News & Politics

Where Does Your Recycling Go?

Find out what happens once the recycling leaves your curb.

Glass, paper, plastic, metal—there was a time when you had to sort recyclables before pickup. Now many municipalities have switched to single-stream recycling—which means that everything goes into one bin—because it increases the likelihood that people will recycle. So what happens after the truck picks up your mix of cans, bottles, and newspapers?

1. Most of our region’s recyclables end up in Elkridge, Maryland, where Waste Management runs the nation’s largest single-stream recycling facility. The plant processes 70 tons of recyclables an hour.

2. The incoming materials start their journey on a conveyor belt, where Waste Management workers remove trash, large objects, and plastic bags, which can clog the machinery.

3. The belt leads into a “disk screen,” where rows of spinning disks push large pieces of cardboard up and out of the stream as the smaller recyclables fall below.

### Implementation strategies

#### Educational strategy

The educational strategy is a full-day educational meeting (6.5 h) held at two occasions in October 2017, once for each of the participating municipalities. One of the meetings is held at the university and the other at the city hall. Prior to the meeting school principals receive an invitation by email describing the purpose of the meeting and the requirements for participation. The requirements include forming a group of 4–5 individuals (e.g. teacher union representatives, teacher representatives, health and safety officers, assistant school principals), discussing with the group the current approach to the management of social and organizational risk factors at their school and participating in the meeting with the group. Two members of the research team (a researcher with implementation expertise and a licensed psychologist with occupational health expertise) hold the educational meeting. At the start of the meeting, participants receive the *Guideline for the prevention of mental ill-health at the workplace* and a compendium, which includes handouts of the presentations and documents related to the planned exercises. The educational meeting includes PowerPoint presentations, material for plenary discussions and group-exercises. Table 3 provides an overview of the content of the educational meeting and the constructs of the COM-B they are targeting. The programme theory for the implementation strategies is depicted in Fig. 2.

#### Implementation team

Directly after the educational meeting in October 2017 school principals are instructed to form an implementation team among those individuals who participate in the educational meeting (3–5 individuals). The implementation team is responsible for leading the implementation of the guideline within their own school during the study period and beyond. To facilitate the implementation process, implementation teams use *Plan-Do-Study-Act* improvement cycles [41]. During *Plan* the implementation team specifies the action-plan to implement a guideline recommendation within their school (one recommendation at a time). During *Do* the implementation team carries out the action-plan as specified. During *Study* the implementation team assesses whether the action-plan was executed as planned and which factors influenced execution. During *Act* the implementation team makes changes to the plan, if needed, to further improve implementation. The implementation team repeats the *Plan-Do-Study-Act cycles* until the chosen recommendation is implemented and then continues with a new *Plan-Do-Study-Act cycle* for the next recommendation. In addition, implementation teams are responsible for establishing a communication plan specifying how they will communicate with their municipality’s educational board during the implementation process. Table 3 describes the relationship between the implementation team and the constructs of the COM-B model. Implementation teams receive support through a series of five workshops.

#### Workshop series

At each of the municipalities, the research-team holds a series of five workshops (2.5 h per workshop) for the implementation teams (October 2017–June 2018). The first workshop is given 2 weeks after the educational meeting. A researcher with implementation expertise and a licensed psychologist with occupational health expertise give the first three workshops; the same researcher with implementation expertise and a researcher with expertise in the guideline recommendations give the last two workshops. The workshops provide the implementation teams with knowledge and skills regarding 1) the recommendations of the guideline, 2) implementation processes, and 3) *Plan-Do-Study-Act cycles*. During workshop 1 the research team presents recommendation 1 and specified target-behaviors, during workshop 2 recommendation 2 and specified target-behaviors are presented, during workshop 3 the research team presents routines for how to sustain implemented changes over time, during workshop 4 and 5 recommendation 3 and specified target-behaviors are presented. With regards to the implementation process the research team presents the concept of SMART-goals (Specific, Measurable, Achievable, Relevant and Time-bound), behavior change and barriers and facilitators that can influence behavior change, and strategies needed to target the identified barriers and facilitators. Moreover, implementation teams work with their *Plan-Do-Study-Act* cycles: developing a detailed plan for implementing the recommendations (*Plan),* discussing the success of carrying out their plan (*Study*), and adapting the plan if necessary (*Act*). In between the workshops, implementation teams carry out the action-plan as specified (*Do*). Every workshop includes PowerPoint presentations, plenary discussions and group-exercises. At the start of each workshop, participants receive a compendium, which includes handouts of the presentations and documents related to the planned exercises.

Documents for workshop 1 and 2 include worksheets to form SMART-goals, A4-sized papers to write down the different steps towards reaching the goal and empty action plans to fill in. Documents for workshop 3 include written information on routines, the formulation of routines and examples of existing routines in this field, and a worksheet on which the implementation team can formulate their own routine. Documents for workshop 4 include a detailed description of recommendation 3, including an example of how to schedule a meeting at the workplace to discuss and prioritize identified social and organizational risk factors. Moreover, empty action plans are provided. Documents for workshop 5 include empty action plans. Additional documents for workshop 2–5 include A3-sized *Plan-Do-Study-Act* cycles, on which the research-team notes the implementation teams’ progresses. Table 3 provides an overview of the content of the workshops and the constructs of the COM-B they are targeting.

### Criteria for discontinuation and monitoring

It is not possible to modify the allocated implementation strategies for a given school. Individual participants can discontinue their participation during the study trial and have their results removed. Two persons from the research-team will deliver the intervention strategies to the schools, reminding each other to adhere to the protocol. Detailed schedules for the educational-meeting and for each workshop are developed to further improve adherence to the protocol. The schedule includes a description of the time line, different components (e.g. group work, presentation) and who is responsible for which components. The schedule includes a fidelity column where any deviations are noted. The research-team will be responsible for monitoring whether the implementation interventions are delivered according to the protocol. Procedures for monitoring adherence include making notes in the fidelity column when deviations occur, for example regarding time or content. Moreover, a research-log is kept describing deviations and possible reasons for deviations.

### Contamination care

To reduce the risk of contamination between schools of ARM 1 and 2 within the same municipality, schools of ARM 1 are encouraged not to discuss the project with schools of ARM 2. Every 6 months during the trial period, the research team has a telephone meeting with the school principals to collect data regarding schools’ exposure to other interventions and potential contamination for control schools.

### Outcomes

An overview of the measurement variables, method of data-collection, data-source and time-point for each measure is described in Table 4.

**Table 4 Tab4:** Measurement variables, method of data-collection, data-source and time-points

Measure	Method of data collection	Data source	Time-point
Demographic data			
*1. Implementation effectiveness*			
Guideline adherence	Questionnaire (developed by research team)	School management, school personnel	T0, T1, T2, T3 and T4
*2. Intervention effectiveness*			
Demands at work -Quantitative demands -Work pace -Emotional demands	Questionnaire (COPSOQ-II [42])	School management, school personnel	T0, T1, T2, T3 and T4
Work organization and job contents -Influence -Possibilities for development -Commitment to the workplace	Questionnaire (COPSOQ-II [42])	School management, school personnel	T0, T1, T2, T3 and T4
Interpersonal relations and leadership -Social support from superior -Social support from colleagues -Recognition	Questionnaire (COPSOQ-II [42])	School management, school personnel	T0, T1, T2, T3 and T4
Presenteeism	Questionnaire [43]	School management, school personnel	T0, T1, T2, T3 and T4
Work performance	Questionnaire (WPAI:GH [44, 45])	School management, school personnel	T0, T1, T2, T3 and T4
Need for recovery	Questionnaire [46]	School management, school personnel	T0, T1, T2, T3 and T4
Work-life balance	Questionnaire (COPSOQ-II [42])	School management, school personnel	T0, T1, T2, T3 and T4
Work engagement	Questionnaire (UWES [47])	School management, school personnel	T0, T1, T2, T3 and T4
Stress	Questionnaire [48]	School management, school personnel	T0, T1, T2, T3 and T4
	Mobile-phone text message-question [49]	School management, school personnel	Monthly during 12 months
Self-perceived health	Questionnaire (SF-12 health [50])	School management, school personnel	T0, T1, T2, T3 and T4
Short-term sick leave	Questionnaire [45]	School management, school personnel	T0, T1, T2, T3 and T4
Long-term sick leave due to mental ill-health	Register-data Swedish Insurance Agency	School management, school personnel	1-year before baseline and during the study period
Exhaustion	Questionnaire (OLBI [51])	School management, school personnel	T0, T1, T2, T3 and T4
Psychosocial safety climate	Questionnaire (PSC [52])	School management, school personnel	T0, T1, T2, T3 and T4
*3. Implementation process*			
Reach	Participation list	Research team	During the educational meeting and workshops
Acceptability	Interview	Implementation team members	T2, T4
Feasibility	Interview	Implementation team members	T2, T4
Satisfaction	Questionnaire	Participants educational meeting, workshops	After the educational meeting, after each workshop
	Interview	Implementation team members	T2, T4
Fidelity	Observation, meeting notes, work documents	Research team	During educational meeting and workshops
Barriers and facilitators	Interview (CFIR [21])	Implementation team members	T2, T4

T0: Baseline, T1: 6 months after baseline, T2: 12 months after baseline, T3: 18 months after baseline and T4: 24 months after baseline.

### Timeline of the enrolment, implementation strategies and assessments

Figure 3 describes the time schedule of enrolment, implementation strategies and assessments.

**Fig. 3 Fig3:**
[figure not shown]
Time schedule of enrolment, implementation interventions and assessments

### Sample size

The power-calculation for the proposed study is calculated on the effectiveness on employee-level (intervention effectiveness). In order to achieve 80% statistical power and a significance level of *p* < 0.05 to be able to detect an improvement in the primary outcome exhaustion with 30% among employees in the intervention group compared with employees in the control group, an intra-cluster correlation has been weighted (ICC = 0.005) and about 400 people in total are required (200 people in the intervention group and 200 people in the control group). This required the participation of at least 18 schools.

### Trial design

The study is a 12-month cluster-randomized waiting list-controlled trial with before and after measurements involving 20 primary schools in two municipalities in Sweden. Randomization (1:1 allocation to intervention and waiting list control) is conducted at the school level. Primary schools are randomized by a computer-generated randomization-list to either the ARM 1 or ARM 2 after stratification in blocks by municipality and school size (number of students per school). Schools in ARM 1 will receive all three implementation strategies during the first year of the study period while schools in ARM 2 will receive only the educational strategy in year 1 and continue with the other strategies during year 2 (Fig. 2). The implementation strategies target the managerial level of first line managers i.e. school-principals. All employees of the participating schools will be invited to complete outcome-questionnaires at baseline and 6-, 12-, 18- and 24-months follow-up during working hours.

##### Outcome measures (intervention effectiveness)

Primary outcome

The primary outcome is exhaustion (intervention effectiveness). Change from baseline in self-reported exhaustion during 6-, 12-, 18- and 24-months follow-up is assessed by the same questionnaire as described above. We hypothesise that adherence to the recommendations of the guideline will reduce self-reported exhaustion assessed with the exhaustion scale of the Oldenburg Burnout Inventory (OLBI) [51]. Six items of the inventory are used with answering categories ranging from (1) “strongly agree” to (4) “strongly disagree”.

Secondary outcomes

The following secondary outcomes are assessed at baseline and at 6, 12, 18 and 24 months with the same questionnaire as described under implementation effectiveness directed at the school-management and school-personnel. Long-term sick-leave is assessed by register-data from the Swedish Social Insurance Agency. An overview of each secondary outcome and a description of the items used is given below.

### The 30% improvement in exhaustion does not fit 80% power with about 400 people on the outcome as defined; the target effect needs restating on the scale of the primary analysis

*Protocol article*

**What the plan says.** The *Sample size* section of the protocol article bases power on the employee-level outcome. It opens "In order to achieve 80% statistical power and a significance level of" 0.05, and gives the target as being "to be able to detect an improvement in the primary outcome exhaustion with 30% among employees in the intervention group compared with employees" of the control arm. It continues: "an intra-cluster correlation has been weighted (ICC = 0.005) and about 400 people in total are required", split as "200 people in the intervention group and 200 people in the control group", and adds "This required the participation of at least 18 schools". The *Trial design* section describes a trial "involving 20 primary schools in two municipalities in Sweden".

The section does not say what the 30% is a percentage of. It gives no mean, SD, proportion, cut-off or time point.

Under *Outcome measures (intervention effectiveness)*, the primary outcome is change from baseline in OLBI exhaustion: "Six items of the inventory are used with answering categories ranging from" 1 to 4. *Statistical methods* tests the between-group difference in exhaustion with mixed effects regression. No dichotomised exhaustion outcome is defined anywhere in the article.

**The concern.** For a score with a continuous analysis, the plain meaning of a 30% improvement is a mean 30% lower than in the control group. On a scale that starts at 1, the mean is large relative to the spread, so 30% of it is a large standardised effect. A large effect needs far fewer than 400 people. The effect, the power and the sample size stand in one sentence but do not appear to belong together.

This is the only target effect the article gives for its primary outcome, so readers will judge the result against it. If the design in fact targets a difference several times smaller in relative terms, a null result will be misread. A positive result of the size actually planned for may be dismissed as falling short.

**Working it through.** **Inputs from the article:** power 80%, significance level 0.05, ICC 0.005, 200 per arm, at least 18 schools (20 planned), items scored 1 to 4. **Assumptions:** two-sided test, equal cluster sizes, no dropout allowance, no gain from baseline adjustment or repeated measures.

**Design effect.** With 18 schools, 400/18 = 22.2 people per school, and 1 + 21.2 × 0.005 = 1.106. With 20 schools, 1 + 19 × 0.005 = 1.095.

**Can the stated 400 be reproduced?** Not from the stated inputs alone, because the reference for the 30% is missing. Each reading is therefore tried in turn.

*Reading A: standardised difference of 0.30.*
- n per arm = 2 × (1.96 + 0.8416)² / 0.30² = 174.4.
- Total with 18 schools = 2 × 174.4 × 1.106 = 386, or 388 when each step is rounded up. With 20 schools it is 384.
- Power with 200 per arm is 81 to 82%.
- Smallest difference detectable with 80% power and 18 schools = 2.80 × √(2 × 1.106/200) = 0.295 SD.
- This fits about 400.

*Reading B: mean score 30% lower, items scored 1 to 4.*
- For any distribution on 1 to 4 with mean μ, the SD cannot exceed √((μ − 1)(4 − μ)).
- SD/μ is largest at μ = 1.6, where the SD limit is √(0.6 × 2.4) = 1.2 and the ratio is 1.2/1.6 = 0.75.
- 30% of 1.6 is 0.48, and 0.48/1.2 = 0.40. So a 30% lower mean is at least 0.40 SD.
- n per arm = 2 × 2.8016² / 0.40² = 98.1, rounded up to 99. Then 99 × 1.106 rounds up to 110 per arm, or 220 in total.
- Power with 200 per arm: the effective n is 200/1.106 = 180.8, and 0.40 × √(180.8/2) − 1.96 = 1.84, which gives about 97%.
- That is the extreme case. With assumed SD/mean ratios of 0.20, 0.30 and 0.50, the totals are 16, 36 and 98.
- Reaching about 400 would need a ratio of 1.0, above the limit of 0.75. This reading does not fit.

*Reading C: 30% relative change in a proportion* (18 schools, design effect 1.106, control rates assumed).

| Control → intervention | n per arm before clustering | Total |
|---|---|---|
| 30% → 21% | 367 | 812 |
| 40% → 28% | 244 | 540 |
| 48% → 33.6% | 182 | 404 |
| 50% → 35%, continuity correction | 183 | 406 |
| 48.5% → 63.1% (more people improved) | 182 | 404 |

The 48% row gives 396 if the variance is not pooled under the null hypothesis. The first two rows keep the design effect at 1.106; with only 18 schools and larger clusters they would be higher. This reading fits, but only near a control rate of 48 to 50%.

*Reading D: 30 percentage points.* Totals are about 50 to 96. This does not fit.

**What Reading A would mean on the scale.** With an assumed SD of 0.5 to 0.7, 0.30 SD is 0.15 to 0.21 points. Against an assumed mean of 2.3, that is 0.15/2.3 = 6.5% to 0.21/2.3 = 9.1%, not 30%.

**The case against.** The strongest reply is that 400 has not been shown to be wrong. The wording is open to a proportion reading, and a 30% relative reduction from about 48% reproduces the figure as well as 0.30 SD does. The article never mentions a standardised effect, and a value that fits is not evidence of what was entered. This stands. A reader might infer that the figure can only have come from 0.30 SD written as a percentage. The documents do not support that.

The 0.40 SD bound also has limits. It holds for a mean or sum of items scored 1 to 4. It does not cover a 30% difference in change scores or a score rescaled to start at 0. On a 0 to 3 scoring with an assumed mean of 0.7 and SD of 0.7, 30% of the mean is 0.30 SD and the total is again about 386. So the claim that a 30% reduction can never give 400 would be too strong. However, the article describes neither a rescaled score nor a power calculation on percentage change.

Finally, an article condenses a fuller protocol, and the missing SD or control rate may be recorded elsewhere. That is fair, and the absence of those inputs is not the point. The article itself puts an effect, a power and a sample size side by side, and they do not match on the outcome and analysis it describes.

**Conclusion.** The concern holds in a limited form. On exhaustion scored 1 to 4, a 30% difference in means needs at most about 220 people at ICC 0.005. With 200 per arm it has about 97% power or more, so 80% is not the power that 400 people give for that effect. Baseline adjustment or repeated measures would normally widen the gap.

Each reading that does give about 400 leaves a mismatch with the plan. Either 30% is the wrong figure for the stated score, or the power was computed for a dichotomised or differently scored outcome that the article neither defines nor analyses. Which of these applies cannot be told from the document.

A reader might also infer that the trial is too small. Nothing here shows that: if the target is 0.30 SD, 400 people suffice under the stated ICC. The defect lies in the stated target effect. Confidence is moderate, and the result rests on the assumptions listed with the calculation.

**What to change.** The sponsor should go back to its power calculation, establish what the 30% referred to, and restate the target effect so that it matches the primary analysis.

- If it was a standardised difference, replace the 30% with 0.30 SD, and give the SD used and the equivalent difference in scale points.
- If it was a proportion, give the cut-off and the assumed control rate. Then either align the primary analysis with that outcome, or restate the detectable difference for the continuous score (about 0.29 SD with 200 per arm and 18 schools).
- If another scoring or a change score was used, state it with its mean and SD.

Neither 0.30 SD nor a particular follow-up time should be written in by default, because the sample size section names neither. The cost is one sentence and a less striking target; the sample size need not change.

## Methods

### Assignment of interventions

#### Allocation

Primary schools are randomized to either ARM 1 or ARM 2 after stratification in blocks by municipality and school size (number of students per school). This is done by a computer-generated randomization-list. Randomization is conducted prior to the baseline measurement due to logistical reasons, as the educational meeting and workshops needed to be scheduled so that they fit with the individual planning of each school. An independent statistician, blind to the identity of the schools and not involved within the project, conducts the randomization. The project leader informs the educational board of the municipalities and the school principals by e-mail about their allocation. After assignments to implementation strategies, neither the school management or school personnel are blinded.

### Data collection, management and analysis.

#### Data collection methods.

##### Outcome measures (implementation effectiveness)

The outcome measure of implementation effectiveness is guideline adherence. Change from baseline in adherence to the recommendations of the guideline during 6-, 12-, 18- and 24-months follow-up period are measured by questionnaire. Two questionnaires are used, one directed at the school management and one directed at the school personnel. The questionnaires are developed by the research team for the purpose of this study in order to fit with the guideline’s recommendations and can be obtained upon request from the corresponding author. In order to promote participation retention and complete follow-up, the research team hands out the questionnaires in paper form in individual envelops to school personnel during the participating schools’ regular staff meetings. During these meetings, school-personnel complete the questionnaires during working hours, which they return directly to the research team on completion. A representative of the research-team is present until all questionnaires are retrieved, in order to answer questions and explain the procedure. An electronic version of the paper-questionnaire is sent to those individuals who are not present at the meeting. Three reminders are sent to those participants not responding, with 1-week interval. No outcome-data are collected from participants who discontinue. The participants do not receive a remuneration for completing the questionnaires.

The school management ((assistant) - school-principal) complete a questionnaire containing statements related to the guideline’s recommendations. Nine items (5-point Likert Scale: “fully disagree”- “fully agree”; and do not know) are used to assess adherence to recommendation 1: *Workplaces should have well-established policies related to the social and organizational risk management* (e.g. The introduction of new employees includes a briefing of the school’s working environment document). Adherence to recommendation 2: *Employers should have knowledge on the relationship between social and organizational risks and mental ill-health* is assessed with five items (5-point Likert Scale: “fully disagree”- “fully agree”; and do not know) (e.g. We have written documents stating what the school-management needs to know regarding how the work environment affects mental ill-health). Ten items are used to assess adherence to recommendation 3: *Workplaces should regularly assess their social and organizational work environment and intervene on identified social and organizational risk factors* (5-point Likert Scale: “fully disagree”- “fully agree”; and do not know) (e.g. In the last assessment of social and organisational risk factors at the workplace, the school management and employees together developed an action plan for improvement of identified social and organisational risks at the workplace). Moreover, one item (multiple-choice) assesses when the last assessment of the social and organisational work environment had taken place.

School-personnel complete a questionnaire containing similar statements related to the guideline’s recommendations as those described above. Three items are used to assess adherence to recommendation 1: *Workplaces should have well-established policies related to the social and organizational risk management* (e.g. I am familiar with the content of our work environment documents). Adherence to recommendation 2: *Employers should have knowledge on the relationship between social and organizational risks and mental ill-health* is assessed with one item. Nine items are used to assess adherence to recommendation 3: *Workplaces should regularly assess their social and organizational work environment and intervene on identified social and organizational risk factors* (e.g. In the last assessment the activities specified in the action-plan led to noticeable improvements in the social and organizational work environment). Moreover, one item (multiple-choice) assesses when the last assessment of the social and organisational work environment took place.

4. The remaining materials land on another conveyor belt, where more workers remove any trash and leftover cardboard they spot.

5. The belt leads into another disk screen—this one a double-decker—that separates out lighter paper products such as newspapers. Smaller items like soda cans and water bottles fall below.

6. The remaining materials enter an enclosure where a magnet removes steel from the stream; glass bottles and jars are screened out and shattered by steel discs, their shards falling below; and aluminum cans pass through an eddy current, which imparts an electrical charge so another magnet can repel them onto a separate belt.

7. The items remaining in the stream—plastics and some trash—pass through a device called a TiTech PolySort. It hangs near the end of the final belt and uses an ultraviolet light to scan each item’s composition. When a plastic item is scanned, the PolySort registers its position on the belt. A few milliseconds later, the item reaches the precipice; just as it begins its plunge, the PolySort activates tiny air jets to shoot it into a receptacle above. Everything else falls below.

Illustrations by Chris Philpot.

This article appears in the June 2012 issue of The Washingtonian.

Staff Writer

Michael J. Gaynor has written about fake Navy SEALs, a town without cell phones, his Russian spy landlord, and many more weird and fascinating stories for the Washingtonian. He lives in DC, where his landlord is no longer a Russian spy.